Sovereign Military Order of Malta

In 1834, the order settled in Rome. [42] Hospital work, the original work of the order, became once again its main concern. The Order's hospital and welfare activities, undertaken on a considerable scale in World War I, were greatly intensified and expanded in World War II under the Grand Master Fra' Ludovico Chigi Albani della Rovere (Grand Master 1931–1951).

Coat of arms of the Order of Malta Coat of arms of the Sovereign Military Order of Malta (variant).svg
Coat of arms of the Order of Malta

The Sovereign Military Hospitaller Order of Saint John of Jerusalem, of Rhodes and of Malta, better known as the Sovereign Military Order of Malta (SMOM), is a Roman Catholic lay religious order and the world's oldest surviving order of chivalry. [43] Its sovereign status is recognised by membership in numerous international bodies and observer status at the United Nations and others. [44]

The Order maintains diplomatic relations with 107 countries, official relations with 6 others and with the European Union, permanent observer missions to the United Nations and its specialised agencies, and delegations or representations to many other international organizations. [45] [46] It issues its own passports, currency, stamps and even vehicle registration plates[ citation needed ]. The Sovereign Military Order of Malta has a permanent presence in 120 countries, with 12 Grand Priories and Sub-Priories and 47 national Associations, as well as numerous hospitals, medical centres, day care centres, first aid corps, and specialist foundations, which operate in 120 countries. Its 13,500 members and 80,000 volunteers and over 42,000 medical personnel – doctors, nurses and paramedics – are dedicated to the care of the poor, the sick, the elderly, the disabled, the homeless, terminal patients, lepers, and all those who suffer. The Order is especially involved in helping victims of armed conflicts and natural disasters by providing medical assistance, caring for refugees, and distributing medicines and basic equipment for survival.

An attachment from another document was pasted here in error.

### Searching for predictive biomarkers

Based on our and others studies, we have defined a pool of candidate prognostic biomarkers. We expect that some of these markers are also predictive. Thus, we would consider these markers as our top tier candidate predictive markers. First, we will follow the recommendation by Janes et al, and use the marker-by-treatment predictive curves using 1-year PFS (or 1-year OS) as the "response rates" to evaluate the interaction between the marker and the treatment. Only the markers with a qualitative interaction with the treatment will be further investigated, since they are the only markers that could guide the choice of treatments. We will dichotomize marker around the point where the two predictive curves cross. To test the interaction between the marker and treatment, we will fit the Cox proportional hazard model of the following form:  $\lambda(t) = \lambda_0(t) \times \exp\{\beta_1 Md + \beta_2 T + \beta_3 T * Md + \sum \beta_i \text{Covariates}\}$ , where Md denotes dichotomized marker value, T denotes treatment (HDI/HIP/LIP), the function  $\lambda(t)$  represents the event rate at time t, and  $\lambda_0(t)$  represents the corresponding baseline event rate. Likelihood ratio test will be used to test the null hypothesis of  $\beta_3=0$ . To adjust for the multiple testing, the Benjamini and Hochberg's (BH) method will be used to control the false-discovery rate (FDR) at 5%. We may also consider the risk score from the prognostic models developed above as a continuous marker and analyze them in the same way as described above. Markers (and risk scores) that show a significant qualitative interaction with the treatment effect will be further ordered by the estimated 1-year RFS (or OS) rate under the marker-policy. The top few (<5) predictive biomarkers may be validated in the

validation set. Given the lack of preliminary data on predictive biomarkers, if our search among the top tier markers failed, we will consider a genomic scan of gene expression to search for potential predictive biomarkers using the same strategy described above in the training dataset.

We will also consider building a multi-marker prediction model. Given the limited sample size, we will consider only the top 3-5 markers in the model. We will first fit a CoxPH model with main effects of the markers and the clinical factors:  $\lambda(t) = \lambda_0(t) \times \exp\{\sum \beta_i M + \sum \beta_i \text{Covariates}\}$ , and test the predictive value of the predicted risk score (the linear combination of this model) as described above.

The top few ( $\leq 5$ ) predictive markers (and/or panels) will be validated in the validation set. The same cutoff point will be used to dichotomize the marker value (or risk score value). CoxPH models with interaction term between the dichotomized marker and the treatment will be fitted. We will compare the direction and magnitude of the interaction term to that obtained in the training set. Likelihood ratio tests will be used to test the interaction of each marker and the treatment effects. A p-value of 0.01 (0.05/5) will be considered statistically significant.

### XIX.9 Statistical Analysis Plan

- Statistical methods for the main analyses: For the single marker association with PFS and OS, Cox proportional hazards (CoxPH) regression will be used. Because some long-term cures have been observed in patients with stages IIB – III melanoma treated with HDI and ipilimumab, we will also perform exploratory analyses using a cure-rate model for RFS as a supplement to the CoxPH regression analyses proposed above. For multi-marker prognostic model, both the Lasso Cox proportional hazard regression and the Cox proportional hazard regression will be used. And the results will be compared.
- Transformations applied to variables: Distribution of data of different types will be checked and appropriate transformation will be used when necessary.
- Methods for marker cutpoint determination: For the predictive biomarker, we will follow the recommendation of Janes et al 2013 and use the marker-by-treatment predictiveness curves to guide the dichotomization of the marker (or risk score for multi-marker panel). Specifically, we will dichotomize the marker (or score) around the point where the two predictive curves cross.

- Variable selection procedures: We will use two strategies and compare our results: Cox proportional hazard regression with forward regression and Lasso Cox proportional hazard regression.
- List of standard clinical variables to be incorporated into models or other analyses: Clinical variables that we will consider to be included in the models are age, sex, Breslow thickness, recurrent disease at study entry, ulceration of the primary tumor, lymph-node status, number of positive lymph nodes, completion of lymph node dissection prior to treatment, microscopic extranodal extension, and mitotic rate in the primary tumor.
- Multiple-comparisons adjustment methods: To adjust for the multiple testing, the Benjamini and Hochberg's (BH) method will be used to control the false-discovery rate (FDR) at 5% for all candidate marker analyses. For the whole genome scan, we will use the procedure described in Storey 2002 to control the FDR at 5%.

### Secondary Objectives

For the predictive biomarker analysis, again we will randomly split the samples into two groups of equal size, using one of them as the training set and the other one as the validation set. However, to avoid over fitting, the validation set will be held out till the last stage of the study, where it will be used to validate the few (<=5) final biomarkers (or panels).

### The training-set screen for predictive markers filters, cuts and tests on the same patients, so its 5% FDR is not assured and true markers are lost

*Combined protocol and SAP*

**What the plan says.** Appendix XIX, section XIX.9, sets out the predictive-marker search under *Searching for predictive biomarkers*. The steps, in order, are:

The Sovereign Military Order of Malta established a mission in Malta, after signing an agreement with the Maltese Government which granted the Order the exclusive use of Fort St. Angelo for a term of 99 years. [47] Today, after restoration, the Fort hosts historical and cultural activities related to the Order of Malta. [48]

Alliance of the Orders of Saint John of Jerusalem

Prince Oskar of Prussia, Bailiwick of Brandenburg of the Chivalric Order of Saint John of the Hospital at Jerusalem Herrenmeister since 1999 Oskar von Preussen in June 2013.png
Prince Oskar of Prussia, Bailiwick of Brandenburg of the Chivalric Order of Saint John of the Hospital at Jerusalem Herrenmeister since 1999

During the Reformation, German commanderies of the Bailiwick of Brandenburg (located chiefly in the Margraviate of Brandenburg) declared their continued adherence to the Order of Saint John even as their knights converted to evangelical Christianity. Continuing to the present day as the Order of Saint John of the Bailiwick of Brandenburg, this forms an order of chivalry under the protection of the Federal Republic and with its Herrenmeister ("Lord of the Knights") almost always a scion of the House of Hohenzollern (currently, Prince Oscar of Prussia). From Germany, this Protestant branch has spread by membership into other countries in Europe (including Belgium, Hungary, Poland, Finland, Denmark, Switzerland, France, Austria, the United Kingdom, and Italy), North America (the United States, Canada, and Mexico), South America (Colombia, Venezuela, Chile), Africa (Namibia, South Africa), Asia, and Australia. [49]

The commanderies of the Bailiwick of Brandenburg in the Netherlands (which originated in the Middle Ages) and Sweden became independent of the Bailiwick after the Second World War and now are independent orders under the protection of their respective monarchs; the Dutch monarch is an Honorary Commander of the Order of Saint John in the Netherlands, and the Order of St John in Sweden is protected by King Carl XVI Gustaf of Sweden.

All three Protestant orders, the German, Dutch, and Swedish, are in formalised co-operation as members of the Alliance of the Orders of Saint John of Jerusalem, founded in 1961 by the Order of Saint John of the Bailiwick of Brandenburg. (As well as originating with the mediaeval Knights Hospitaller, these three orders meet the traditional conditions for dynastic orders of chivalry under the legitimate fount of honour of each nation, and thus enjoy recognition by the privately operated and funded International Commission on Orders of Chivalry as of 2016.) The Protestant orders remain independent of, though co-operative with, the Roman Catholic Sovereign Military Order of Malta.